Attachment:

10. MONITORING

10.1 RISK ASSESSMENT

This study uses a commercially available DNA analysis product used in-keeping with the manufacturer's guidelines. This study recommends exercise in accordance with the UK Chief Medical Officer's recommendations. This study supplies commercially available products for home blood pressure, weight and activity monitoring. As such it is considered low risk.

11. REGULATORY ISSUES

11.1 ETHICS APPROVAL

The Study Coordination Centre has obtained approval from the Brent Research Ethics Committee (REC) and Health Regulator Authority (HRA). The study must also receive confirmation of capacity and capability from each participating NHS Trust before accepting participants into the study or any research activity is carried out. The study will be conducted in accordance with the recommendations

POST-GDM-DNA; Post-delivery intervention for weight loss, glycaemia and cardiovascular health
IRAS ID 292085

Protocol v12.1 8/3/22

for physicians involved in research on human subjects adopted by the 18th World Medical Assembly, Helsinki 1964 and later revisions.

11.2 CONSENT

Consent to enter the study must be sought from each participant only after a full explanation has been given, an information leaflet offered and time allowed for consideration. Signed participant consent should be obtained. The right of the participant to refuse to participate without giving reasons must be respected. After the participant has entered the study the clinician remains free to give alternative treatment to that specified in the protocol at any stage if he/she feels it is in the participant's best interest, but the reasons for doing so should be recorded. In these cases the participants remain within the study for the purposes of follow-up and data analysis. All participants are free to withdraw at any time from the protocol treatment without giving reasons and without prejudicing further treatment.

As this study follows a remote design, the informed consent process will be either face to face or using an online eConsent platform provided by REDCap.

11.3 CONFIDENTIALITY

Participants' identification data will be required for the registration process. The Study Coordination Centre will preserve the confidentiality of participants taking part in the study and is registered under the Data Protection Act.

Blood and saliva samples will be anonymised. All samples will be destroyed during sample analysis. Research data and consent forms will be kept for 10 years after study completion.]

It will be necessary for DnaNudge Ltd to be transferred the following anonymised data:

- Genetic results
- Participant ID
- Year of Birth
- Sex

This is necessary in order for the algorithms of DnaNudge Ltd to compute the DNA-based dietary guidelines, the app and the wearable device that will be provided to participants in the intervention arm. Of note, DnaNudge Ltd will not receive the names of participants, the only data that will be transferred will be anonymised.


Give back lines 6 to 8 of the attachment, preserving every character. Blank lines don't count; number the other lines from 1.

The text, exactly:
The Study Coordination Centre has obtained approval from the Brent Research Ethics Committee (REC) and Health Regulator Authority (HRA). The study must also receive confirmation of capacity and capability from each participating NHS Trust before accepting participants into the study or any research activity is carried out. The study will be conducted in accordance with the recommendations

POST-GDM-DNA; Post-delivery intervention for weight loss, glycaemia and cardiovascular health
IRAS ID 292085